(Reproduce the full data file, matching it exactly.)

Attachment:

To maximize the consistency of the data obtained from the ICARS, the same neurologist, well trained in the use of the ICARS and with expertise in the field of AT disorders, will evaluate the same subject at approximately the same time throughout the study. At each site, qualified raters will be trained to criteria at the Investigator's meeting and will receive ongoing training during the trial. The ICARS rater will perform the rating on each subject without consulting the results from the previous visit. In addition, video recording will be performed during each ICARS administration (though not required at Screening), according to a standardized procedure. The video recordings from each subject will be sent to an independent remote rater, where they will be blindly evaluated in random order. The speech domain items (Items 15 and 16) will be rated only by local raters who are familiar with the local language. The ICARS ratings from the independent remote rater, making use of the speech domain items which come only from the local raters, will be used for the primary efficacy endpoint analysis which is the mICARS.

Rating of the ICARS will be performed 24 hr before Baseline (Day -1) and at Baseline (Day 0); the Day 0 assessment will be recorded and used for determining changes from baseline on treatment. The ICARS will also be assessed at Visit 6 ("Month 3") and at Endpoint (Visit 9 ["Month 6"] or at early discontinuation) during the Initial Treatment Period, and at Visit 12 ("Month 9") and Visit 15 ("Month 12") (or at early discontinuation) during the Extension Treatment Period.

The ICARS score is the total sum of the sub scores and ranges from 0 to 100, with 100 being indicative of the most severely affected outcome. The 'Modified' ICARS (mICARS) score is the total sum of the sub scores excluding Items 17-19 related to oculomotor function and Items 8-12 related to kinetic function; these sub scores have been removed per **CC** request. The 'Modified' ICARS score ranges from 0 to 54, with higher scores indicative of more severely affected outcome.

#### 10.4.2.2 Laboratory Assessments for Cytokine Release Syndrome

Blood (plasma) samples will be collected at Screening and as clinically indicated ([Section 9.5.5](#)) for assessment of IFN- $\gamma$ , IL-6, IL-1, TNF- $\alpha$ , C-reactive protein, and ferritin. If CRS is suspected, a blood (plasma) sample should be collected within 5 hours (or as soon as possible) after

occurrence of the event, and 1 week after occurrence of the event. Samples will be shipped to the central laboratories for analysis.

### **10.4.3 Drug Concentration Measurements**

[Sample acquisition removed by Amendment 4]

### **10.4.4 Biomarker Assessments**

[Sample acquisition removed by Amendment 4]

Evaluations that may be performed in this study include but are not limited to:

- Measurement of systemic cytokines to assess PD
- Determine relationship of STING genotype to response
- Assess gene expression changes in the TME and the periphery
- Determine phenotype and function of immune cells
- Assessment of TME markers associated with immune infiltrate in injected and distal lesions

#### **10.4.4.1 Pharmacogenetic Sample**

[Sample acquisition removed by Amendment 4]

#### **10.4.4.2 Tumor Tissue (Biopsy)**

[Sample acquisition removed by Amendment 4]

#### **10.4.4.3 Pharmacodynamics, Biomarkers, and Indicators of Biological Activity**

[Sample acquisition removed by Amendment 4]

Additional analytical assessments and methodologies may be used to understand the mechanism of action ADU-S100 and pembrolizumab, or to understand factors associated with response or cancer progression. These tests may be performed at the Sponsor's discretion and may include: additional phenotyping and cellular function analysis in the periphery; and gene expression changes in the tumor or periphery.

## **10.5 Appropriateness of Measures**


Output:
To maximize the consistency of the data obtained from the ICARS, the same neurologist, well trained in the use of the ICARS and with expertise in the field of AT disorders, will evaluate the same subject at approximately the same time throughout the study. At each site, qualified raters will be trained to criteria at the Investigator's meeting and will receive ongoing training during the trial. The ICARS rater will perform the rating on each subject without consulting the results from the previous visit. In addition, video recording will be performed during each ICARS administration (though not required at Screening), according to a standardized procedure. The video recordings from each subject will be sent to an independent remote rater, where they will be blindly evaluated in random order. The speech domain items (Items 15 and 16) will be rated only by local raters who are familiar with the local language. The ICARS ratings from the independent remote rater, making use of the speech domain items which come only from the local raters, will be used for the primary efficacy endpoint analysis which is the mICARS.

Rating of the ICARS will be performed 24 hr before Baseline (Day -1) and at Baseline (Day 0); the Day 0 assessment will be recorded and used for determining changes from baseline on treatment. The ICARS will also be assessed at Visit 6 ("Month 3") and at Endpoint (Visit 9 ["Month 6"] or at early discontinuation) during the Initial Treatment Period, and at Visit 12 ("Month 9") and Visit 15 ("Month 12") (or at early discontinuation) during the Extension Treatment Period.

The ICARS score is the total sum of the sub scores and ranges from 0 to 100, with 100 being indicative of the most severely affected outcome. The 'Modified' ICARS (mICARS) score is the total sum of the sub scores excluding Items 17-19 related to oculomotor function and Items 8-12 related to kinetic function; these sub scores have been removed per **CC** request. The 'Modified' ICARS score ranges from 0 to 54, with higher scores indicative of more severely affected outcome.

#### 10.4.2.2 Laboratory Assessments for Cytokine Release Syndrome

Blood (plasma) samples will be collected at Screening and as clinically indicated ([Section 9.5.5](#)) for assessment of IFN- $\gamma$ , IL-6, IL-1, TNF- $\alpha$ , C-reactive protein, and ferritin. If CRS is suspected, a blood (plasma) sample should be collected within 5 hours (or as soon as possible) after

occurrence of the event, and 1 week after occurrence of the event. Samples will be shipped to the central laboratories for analysis.

### **10.4.3 Drug Concentration Measurements**

[Sample acquisition removed by Amendment 4]

### **10.4.4 Biomarker Assessments**

[Sample acquisition removed by Amendment 4]

Evaluations that may be performed in this study include but are not limited to:

- Measurement of systemic cytokines to assess PD
- Determine relationship of STING genotype to response
- Assess gene expression changes in the TME and the periphery
- Determine phenotype and function of immune cells
- Assessment of TME markers associated with immune infiltrate in injected and distal lesions

#### **10.4.4.1 Pharmacogenetic Sample**

[Sample acquisition removed by Amendment 4]

#### **10.4.4.2 Tumor Tissue (Biopsy)**

[Sample acquisition removed by Amendment 4]

#### **10.4.4.3 Pharmacodynamics, Biomarkers, and Indicators of Biological Activity**

[Sample acquisition removed by Amendment 4]

Additional analytical assessments and methodologies may be used to understand the mechanism of action ADU-S100 and pembrolizumab, or to understand factors associated with response or cancer progression. These tests may be performed at the Sponsor's discretion and may include: additional phenotyping and cellular function analysis in the periphery; and gene expression changes in the tumor or periphery.

## **10.5 Appropriateness of Measures**